I have had a similar problem with my parents who have raised their eyebrows at some of the fugal livestyle choices my husband and I have made. I have always found that by calmly and clearly stating that I realise the concern comes from the love and care they have for us as a family then outlining the long term goals we have as a family especially the ones which fit the expectations that my parents have ie. homeownership tertiary education for the children etc . They can at least come to accept if not enthusiasticly support our choices. An other alternative is to suggest that if it is so important to them that your child go to this pre school then maybe you pay what you have bugeted for preschool education and they pay the balance. If they are not prepared to consider this then you blame your budget and simply tell them it is an expense you can't sustain at this time and still achieve your other long term goals.
You are doing wonderful by trying to live frugally and one of you staying home with your son! Don't back down and give in. It's nice that you have learned by your parents' mistake of overspending.
I have three children and all have recieved excellent educations in the public school systems. They are all A students and I don't feel a private school would have done it any better! Don't let your parents make you feel guilty. By being home with your child and supplimenting his learning at home...you are doing more for him that an expensive preschool could.
I quit my job almost 4 years ago to be with my kids. We REALLY cut corners all the time, but I couldn't be happier. Being with your child is SO much more important than working just so he'll have more toys! I am very proud of how much we do with our income, I like being frugal. And my kids have certainly reaped the benefits of having one parent at home. Stick to it!!
This is in regards to the young mother who is feeling pressure to send her young child to preschool. She stated that they are living on one income which means that she stays home to care for the child (I'm assuming) then she is already giving that child a wonderful upbringing. I'm sure he gets plenty of love, attention and stimulation he needs. Unfortunatly many infants and children today are left in daycare or similar situations because their parents won't or simply can't stay home to care for them. This I strongly feel has left an indelible mark on our youth contributing to violence and drug use. My husband and I made a decision when our son was born that I would stay home to care for him. Now we manage on half our previous income, but we feel we're doing the right thing. You should be proud of yourself because you're doing the thing you know is best for your child. There are many other groups you could get in contact with who have play groups or other outings where your son can learn and socialize. This would help to prepare him for Kindergarten. So ,please don't feel guilty.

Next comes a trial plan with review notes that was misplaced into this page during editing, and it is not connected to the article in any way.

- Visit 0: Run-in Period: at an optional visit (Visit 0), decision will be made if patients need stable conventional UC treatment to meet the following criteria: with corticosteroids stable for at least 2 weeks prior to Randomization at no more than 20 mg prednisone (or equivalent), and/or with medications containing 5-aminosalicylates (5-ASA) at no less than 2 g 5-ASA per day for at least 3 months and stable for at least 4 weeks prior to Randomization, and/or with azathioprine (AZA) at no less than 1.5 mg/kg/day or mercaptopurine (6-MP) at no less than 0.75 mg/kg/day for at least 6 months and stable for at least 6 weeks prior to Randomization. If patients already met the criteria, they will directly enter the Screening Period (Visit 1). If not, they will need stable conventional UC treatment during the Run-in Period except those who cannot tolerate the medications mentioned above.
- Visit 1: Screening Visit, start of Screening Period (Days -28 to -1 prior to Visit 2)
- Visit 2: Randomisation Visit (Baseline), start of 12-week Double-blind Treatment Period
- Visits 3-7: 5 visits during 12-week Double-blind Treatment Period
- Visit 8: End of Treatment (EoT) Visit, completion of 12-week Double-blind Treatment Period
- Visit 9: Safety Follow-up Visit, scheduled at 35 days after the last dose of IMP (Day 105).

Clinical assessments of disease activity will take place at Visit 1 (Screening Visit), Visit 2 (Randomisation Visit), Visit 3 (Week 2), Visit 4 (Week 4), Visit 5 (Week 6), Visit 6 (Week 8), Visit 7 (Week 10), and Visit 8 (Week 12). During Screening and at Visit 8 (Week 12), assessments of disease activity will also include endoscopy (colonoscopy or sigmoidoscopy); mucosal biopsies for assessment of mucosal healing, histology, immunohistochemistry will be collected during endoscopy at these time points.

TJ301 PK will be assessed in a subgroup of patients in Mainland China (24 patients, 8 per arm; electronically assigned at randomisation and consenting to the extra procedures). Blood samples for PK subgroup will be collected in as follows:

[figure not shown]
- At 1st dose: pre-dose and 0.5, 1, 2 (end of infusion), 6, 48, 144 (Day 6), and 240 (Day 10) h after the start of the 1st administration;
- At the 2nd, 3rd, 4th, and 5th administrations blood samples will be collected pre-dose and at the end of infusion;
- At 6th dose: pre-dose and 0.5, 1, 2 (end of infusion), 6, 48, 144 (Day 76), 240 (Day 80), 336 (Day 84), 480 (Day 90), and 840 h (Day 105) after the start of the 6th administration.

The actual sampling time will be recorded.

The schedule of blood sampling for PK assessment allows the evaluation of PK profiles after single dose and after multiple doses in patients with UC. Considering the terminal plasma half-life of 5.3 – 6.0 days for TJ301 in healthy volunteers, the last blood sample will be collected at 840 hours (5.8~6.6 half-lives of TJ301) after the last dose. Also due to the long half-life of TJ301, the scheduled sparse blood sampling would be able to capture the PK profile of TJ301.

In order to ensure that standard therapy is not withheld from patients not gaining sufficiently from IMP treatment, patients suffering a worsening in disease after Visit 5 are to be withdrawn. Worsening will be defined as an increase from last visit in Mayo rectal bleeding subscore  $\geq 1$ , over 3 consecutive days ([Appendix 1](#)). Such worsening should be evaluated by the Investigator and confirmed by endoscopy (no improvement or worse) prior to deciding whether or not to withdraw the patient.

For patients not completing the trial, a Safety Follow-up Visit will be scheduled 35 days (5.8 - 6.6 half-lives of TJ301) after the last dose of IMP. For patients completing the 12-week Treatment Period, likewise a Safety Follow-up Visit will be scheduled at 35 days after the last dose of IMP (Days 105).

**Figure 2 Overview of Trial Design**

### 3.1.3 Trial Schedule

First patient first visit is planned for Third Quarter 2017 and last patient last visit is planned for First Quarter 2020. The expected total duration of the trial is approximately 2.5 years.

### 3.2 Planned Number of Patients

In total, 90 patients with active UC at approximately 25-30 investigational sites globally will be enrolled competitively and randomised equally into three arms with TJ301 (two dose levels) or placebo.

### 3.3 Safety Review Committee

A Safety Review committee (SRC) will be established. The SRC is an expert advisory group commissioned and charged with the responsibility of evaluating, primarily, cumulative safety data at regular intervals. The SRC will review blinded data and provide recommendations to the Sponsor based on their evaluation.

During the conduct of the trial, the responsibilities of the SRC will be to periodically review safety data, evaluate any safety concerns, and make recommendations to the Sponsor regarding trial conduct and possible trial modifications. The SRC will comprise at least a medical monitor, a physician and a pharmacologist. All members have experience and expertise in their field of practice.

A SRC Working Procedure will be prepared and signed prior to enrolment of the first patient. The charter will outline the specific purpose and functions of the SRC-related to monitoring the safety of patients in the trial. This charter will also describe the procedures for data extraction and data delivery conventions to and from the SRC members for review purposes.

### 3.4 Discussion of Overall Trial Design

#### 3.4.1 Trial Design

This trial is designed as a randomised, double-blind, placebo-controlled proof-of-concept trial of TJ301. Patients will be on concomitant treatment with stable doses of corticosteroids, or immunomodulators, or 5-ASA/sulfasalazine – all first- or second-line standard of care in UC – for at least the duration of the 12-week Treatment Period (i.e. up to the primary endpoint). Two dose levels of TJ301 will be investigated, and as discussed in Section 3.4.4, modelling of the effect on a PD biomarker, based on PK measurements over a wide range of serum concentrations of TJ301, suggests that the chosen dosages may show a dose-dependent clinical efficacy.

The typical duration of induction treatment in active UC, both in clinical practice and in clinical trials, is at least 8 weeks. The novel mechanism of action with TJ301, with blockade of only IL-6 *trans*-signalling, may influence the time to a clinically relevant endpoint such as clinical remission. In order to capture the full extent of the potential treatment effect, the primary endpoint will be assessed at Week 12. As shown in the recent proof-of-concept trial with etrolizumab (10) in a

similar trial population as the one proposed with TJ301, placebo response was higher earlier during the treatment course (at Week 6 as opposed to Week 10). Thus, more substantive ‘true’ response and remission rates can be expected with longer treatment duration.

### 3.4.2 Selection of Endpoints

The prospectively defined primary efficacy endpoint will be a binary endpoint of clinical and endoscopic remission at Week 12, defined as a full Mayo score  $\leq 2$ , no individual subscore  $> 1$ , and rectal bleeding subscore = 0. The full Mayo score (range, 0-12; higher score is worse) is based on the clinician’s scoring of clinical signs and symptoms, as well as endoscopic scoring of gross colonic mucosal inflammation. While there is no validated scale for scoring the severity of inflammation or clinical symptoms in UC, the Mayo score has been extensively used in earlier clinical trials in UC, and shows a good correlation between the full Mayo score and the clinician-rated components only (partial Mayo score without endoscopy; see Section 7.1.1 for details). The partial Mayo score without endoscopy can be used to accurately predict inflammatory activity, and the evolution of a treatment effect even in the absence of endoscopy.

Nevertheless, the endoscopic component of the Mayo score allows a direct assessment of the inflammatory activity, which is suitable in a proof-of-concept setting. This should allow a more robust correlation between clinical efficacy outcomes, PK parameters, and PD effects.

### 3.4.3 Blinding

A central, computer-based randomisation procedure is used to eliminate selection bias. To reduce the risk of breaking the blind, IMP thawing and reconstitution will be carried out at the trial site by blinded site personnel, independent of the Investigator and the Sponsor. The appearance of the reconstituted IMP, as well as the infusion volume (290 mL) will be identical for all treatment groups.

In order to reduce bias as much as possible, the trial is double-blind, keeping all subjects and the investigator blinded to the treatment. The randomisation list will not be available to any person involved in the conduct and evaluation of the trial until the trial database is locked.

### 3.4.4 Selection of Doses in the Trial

I experienced a similar situation with my parents. My parents worked hard and struggled for many years and now live very comfortably. They did not want me or my children to experience the struggle and hardships they had endured. They wanted us to have everything and could not understand when I chose to lead a very simple and frugal lifestyle. I tried everything to make them understand but nothing worked. They made me feel guilty and tried to pressure me into placing my sons in private schools, etc. In the end I sat them down and explained that I loved them for trying to protect my sons and I but that I wanted my sons to have everything I had been given. I also explained to them that when I had experienced those struggles with them I felt very close to them and I appreciated the little extras that much more. They no longer pressure me and just the other day my mother told me she is proud of the way I am raising my children and how much they appreciate what they have.
Just tell them that you cannot put yourselves in a position where you owe money knowing that you cannot pay it back. It's like mortgaging your lives. It is astonishing how many people today buy everything "on time" with no thought as to how the money will be paid back. In the end it all catches up with them causing major stress, physical sickness, bankrupty, and even suicide. You are on the right track - good luck!